Modern, yet “full of forms, figures, shapes, objects”


Shakespeare's English
Fear of Shakespeare
Modern Translations
Holofernes' Lessons

How to Cite



With over four hundred years separating today’s millennials from Shakespeare’s plays, it is little wonder that students and teachers have pegged Elizabethan English as difficult—if not impossible—to understand. Generally, the motivation for students who seek such resources or for teachers who furnish them comes from a shared assumption that Shakespeare’s language is indecipherable to today’s audiences—or, just too difficult to grasp. There are even some students (and, teachers) who operate under the false premise that Shakespeare’s plays are composed in Old English, a language that thrived centuries prior to Shakespeare’s earliest works. To make visible the troubling implications of so-called “modern” or “contemporary” translations of Shakespeare’s works, I will look to Shakespeare’s most academic play, Love’s Labour’s Lost, to propose how today’s students are complicit in dismissing Shakespeare for his words as much as audiences of Shakespeare’s time laughed away Holofernes. In addition to surveying a critical history of supplementary resources designed to ease the burden of Shakespeare’s language, an analysis of Holofernes’ stage presence will offer a natural opportunity to explore what happens if we willingly replace Shakespeare’s English for English that is perceived as easier—or, according to some outlets, even truer. This article sets out to complicate the facility and pervasiveness of such contemporary translations by calling attention to the language lessons Holofernes teaches through his folly, revealing that such work is, “not generous, not gentle, not humble” (Love’s Labour’s V.ii.617).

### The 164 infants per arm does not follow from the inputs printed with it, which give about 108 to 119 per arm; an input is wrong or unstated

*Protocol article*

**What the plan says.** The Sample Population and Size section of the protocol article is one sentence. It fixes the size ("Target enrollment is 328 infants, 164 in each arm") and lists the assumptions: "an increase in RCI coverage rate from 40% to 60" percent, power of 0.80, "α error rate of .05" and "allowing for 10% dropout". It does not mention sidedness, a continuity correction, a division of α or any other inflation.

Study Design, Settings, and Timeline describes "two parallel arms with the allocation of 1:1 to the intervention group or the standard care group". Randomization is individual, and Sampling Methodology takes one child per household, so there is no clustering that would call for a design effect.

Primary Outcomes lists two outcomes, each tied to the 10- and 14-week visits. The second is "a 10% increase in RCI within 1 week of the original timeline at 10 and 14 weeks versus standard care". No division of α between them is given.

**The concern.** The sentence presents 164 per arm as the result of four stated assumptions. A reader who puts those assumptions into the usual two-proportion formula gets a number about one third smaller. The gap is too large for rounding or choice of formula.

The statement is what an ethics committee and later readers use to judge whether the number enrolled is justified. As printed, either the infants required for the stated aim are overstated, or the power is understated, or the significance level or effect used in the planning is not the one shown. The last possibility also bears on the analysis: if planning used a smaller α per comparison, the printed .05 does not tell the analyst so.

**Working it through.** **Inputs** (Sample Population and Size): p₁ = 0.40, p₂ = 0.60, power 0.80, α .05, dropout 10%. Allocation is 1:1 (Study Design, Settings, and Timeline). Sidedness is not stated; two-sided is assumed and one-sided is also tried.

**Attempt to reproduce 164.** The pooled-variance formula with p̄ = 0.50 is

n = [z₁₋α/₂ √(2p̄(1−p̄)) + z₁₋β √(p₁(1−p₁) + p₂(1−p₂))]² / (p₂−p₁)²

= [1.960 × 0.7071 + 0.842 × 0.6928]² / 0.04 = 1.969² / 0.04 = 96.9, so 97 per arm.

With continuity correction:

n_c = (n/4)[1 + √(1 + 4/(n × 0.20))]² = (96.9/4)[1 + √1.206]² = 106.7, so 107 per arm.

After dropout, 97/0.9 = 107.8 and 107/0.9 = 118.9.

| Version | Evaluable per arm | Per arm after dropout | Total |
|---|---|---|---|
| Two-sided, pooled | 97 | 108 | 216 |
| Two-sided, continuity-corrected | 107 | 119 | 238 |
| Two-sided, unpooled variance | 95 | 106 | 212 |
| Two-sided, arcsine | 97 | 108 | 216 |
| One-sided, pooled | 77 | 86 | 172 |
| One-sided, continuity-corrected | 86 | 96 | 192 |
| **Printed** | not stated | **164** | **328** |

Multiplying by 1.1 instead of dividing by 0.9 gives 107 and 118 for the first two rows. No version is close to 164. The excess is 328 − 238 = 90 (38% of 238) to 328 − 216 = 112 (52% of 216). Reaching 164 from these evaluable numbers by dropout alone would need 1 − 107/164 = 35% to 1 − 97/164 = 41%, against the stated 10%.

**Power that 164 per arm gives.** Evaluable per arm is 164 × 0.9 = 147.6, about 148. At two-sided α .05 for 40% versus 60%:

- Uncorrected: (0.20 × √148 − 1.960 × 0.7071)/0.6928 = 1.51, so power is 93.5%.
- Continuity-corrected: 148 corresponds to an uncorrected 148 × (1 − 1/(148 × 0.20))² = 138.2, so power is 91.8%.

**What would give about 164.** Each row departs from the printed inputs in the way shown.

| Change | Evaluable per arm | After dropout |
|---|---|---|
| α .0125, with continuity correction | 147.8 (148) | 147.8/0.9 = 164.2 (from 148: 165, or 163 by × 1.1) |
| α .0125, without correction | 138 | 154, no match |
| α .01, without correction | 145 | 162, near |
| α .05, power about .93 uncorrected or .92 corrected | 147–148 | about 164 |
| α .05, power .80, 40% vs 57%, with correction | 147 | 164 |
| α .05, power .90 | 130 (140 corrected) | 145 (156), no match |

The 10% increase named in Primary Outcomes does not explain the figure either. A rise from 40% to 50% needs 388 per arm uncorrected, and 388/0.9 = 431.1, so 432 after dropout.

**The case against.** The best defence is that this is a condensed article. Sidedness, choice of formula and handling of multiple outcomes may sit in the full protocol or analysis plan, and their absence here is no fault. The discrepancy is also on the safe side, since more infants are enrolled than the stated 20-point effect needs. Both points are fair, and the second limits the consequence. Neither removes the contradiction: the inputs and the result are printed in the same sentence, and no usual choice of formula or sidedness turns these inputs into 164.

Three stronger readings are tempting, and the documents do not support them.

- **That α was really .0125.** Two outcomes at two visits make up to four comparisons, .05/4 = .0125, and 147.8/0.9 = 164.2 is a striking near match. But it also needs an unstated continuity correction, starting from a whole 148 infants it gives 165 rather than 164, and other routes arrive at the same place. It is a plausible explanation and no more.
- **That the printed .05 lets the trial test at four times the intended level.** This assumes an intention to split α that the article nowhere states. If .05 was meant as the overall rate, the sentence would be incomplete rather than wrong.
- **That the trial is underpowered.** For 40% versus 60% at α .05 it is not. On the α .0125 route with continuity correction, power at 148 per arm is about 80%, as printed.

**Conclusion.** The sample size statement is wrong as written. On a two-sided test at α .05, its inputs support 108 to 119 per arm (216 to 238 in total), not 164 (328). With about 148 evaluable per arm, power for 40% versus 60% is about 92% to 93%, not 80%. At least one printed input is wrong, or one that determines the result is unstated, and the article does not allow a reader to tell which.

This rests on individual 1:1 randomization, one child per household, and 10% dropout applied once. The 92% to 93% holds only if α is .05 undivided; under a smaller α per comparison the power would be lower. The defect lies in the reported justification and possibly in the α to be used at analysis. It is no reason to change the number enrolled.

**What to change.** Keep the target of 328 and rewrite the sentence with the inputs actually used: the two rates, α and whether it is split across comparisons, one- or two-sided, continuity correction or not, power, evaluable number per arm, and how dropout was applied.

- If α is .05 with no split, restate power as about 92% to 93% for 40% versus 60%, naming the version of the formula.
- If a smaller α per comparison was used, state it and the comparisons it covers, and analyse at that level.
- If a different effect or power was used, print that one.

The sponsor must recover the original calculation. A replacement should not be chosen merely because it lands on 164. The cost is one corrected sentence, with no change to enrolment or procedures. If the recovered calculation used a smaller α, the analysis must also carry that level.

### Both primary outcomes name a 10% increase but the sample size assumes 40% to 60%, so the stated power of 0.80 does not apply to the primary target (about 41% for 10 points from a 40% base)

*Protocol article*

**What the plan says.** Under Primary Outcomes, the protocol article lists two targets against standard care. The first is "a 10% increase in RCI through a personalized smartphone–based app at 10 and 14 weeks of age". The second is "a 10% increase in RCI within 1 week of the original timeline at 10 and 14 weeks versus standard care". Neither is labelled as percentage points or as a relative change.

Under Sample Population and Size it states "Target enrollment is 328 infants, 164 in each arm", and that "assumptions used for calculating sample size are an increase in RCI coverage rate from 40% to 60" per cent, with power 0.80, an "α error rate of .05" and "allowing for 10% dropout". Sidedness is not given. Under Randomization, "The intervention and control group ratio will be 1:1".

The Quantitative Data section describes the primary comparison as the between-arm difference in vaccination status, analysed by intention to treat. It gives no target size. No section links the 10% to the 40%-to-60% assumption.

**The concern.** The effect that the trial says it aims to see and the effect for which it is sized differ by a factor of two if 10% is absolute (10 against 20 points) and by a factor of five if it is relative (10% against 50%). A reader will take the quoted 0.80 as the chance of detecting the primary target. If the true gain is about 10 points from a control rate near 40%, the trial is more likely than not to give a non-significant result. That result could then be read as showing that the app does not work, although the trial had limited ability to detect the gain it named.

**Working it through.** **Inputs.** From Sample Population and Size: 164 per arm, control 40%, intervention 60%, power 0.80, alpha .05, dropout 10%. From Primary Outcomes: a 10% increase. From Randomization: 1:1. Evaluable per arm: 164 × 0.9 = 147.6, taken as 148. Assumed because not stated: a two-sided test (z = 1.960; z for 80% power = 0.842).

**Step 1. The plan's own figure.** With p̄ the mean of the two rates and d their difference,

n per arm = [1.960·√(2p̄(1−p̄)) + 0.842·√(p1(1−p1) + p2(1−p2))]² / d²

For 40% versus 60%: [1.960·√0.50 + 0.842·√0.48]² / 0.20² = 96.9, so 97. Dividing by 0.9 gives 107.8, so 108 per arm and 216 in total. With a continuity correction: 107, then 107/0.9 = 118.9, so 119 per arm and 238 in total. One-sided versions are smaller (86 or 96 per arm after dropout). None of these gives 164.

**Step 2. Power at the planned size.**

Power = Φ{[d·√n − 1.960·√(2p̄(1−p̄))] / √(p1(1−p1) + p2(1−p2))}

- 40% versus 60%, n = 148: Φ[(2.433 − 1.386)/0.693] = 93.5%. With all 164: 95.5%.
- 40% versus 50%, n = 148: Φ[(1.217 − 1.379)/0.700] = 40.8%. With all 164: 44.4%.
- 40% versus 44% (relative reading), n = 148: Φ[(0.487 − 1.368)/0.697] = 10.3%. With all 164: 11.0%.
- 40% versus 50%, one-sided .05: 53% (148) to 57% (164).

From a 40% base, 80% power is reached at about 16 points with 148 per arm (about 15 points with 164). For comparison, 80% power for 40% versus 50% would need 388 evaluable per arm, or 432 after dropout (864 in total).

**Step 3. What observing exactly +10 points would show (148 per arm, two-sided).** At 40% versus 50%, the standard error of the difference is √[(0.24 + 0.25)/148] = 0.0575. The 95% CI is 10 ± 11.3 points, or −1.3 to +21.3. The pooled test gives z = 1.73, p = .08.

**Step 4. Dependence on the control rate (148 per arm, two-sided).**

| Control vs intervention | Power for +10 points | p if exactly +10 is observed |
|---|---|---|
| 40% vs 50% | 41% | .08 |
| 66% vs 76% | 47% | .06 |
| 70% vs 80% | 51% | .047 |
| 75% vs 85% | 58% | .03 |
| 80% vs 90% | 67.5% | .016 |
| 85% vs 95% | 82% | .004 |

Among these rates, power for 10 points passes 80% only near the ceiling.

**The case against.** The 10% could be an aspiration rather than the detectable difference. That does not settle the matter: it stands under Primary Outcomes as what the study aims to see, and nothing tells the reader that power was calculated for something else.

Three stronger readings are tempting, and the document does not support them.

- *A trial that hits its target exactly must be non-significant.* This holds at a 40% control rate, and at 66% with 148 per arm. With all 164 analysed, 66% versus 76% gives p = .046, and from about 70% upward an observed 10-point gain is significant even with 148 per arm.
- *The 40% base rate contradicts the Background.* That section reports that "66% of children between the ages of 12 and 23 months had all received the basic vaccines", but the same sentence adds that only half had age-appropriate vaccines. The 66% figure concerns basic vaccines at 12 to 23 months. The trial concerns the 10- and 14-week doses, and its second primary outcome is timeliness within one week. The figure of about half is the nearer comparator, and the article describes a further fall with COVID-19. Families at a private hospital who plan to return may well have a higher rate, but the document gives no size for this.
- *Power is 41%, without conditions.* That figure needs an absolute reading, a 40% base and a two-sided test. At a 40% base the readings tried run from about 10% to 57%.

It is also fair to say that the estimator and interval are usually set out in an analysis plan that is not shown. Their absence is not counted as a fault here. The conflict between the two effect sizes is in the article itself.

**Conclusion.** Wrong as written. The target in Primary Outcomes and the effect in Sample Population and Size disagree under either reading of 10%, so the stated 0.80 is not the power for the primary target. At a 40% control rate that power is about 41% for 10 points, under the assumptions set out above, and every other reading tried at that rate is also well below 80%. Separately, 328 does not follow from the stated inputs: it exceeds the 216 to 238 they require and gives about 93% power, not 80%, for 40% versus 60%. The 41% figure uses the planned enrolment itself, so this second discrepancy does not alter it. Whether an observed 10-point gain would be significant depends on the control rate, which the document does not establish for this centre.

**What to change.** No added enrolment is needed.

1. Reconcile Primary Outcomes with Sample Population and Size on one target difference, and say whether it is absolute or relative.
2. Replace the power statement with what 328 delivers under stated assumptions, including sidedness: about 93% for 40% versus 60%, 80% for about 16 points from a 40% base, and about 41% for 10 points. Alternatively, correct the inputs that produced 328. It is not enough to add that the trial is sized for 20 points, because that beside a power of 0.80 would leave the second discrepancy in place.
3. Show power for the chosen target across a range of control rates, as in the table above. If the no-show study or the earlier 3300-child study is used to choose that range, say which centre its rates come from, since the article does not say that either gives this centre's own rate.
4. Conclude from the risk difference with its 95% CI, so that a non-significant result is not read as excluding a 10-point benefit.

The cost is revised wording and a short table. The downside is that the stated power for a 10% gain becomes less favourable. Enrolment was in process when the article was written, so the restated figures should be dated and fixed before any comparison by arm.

Copyright (c) 2020 Michael Andrew Albright

Creative Commons License

This work is licensed under a Creative Commons Attribution 4.0 International License.

Authors who publish with this journal agree to the following terms:

Authors retain copyright and grant the journal right of first publication with the work simultaneously licensed under a Creative Commons Attribution License that allows others to share the work with an acknowledgement of the work's authorship and initial publication in this journal.

Authors are able to enter into separate, additional contractual arrangements for the non-exclusive distribution of the journal's published version of the work (e.g., post it to an institutional repository or publish it in a book), with an acknowledgement of its initial publication in this journal.

Authors are permitted and encouraged to post their work online (e.g., in institutional repositories or on their website) prior to and during the submission process, as it can lead to productive exchanges, as well as earlier and greater citation of published work (See The Effect of Open Access).

Bergen Open Access Publishing